An American vessel owner in commenting on the subject said: "It is impossible for a dry dock company to repair a vessel by the job and do it well, if any profit is to be made at all. Suppose the insurance syndicates finally succeed in foisting their peculiar repair methods on the lake interests and builders fall into the custom of bidding on repair jobs, then there will in time be the same keen competition that has for years been the case in building vessels. This will compel lowest bidders to take the jobs at extremely low prices, and to make money at these prices, or to come out even, they cannot possibly rebuild the boat in the proper way. A heavily damaged vessel cannot be too strongly repaired. The job cannot be too well done, if the strain to which she has been subjected on the rocks, or in a collision is to be equalized. And besides this there is her age to be considered. The damage will be all the greater according to her age and general condition. That is why I say every repair job should be first class, and to guarantee it the repairer should be given carte blanche to put in only the very best materials and workmanship. Otherwise the country will be treated to the spectacle of a lot of half repaired vessels floating about the lakes ready to leak, and founder and go ashore where they should instead be entirely seaworthy. The owners will then be the losers for the sake of enriching the insurance men who live in London." "The American vessel owners' stand is very well taken in some respects," said a local owner last evening. "No man can tell the extent of a boat's damage until she is opened, and to bid for her repairs is merely putting in a blind estimate. Hence a company bidding for the work has either to put in a high tender, which is likely to lose him the job, or to put in a low tender and do his work to suit the price. When the insurance companies repair a wreck by contract there is an injustice to the owners. But this is not carried on very extensively. As a rule the insurance companies endeavor to repair losses to the satisfaction of their customers. In doing so they recognize their own welfare, for they continue the risks on the boats after repairs, and it is to their advantage to place those vessels in good condition. The insurance companies do not afford all the grievance, for I know cases where the owners were given full insurance, when the wreck was not a constructive total loss. Again when owners are given the privilege of repairing their damaged boats, they have been known to completely overhaul their vessels and charge the expense to the companies. I do not think the scheme of mutual insurance will be introduced as the insurance companies would rather drop giving work by contract if they find it an injustice to owners."
Welland Canal Tolls.
The Buffalo Courier contained the following paragraph in a recent issue: "There's no probability that the Welland canal tolls will be removed," said a lake captain yesterday. "The Canadians are just about keeping the canal running by the tax imposed. Just think of it, 22 1/2 cents a ton on coal, and it must be paid in gold or Canadian paper money before entering the canal. Were the tolls abolished the increased traffic wouldn't make up the loss, for vesselmen are not partial to these canals anyway. They don't just like the treatment up there. The slightest damage done by a vessel is assessed heavily and a boat don't get out of a lock until the demand is paid, no matter how exhorbitant it may be. I knew one captain who paid $95 damages that his vessel was not at all responsible for. There was no redress without going to Ottawa and that he could not very well do. Actually it costs the fleet, to which my vessel belongs, from $200 to $400 every time it makes a round trip through the canal. Most of the captains take their medicine, and although its pretty bitter, they swallow it without a murmur, until they get out of hearing of the Canadian authorities." Local marine men believe that freedom from tolls through the canal would result in a benefit to Canadian trade, but cannot see why American vesselmen should make such a howl. The Canadian government has expended piles of money on the canals, and are even now supporting them at a loss with the tolls enforced. Then why should these tolls be abolished to satisfy the Americans. They do not reciprocate in any way, although they attach much importance to the free travel through the Sault Ste. Marie canal, which the Canadians do not use, as the Canadian Soo is the better canal. Every toll through New York state has its tolls. It is nothing but just that boats should be held for damages, until they are paid, or bonds produced, for much of the damage is done through carelessness. Local men are inclined to the belief that the American commissioners will not succeed in having the tolls abolished from the Welland canal.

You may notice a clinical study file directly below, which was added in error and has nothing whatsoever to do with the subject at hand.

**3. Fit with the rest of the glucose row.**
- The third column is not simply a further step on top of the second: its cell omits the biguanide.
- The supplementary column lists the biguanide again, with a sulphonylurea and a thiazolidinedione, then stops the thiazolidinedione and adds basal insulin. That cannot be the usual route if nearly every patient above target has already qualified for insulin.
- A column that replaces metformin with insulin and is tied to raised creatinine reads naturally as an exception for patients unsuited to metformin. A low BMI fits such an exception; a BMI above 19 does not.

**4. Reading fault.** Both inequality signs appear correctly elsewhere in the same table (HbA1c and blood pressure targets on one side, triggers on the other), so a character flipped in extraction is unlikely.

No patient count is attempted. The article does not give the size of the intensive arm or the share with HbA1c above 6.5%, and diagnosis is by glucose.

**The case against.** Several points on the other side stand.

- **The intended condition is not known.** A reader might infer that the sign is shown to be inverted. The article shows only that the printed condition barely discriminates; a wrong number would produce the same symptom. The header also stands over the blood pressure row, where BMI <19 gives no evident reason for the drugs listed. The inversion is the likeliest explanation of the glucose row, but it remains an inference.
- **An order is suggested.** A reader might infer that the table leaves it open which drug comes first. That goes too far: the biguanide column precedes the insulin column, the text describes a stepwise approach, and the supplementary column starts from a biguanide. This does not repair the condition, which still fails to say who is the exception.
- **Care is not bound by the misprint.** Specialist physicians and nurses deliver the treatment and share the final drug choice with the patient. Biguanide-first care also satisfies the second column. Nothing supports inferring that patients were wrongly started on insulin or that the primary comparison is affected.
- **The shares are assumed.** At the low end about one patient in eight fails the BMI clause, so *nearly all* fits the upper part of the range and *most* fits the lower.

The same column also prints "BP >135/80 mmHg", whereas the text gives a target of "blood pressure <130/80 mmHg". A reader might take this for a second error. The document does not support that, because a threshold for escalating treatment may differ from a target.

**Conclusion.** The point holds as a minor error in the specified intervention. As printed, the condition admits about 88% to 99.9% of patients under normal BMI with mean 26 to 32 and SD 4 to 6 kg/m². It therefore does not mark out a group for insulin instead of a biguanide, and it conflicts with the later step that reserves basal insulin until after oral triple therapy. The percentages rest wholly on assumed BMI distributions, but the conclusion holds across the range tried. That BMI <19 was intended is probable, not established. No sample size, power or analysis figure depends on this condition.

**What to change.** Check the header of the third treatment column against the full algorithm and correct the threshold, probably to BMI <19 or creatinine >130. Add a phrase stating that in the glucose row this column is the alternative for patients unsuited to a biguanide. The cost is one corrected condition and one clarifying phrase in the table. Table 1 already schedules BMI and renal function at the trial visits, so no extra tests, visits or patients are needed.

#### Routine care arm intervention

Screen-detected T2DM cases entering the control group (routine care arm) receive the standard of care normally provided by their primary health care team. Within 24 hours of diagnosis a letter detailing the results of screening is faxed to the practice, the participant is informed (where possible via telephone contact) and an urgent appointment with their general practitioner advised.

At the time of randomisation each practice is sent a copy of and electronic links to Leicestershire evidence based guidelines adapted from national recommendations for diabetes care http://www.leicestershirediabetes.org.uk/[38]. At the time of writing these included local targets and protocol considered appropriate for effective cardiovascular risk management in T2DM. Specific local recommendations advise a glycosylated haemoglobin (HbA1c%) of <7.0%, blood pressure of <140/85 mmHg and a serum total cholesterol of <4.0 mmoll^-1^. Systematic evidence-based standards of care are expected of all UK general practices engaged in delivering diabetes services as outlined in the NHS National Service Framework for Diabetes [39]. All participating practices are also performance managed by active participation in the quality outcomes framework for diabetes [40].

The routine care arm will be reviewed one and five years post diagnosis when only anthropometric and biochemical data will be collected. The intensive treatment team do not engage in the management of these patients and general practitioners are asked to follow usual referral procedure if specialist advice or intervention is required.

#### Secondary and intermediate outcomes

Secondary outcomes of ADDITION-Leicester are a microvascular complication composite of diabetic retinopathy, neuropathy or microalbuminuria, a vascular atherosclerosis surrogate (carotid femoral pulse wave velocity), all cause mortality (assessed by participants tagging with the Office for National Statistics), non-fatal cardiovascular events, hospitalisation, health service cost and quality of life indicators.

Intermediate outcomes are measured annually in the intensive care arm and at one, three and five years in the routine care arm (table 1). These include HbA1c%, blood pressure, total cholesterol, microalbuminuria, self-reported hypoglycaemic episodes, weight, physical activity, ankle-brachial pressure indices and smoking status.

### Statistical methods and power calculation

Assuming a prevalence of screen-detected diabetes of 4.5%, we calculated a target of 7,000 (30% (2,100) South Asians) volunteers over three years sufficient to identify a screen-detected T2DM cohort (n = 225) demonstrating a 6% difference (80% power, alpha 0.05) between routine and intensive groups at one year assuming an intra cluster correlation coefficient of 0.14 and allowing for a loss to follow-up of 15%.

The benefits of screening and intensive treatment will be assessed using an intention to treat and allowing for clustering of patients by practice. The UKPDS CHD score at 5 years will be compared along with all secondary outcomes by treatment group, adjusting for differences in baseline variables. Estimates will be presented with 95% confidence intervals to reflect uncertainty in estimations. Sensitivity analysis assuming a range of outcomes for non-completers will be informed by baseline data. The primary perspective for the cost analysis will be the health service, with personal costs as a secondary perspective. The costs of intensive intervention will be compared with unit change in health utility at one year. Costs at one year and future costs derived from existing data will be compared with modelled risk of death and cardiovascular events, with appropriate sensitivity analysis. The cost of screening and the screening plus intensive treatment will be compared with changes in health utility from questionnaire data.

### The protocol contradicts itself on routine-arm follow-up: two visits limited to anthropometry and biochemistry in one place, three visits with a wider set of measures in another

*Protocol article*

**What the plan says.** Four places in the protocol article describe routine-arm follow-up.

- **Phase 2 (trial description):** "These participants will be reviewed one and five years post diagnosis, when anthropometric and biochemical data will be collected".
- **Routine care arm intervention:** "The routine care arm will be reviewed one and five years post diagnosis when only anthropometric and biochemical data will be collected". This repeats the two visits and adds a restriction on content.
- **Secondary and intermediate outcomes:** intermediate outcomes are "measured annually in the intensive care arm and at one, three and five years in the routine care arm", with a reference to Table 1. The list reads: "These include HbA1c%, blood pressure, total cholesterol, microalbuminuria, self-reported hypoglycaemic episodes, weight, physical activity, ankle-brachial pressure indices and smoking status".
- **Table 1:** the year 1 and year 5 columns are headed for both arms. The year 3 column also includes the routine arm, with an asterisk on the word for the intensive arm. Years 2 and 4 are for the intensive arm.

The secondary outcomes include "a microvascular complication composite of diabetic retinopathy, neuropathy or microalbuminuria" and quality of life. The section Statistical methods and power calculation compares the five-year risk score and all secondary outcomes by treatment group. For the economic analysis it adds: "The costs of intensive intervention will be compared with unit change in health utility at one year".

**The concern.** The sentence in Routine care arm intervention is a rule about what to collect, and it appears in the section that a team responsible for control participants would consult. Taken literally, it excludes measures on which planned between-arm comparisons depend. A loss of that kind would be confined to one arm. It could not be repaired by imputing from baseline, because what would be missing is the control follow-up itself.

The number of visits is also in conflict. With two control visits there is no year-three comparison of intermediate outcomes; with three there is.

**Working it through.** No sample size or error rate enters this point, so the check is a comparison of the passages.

p.8 Late Afternoon Events - The steamer Centurion, upbound, when near Recor's point was struck a glancing blow on the port quarter by the steamer J.D. Marshall, making a large dent. The Marshall was badly stove in forward and is now full of water near Marine City. She is owned by J.C. Peyne, Chicago, and was laden with lumber. The steamer is a wooden boat of 428 net tonnage, and is heavily damaged.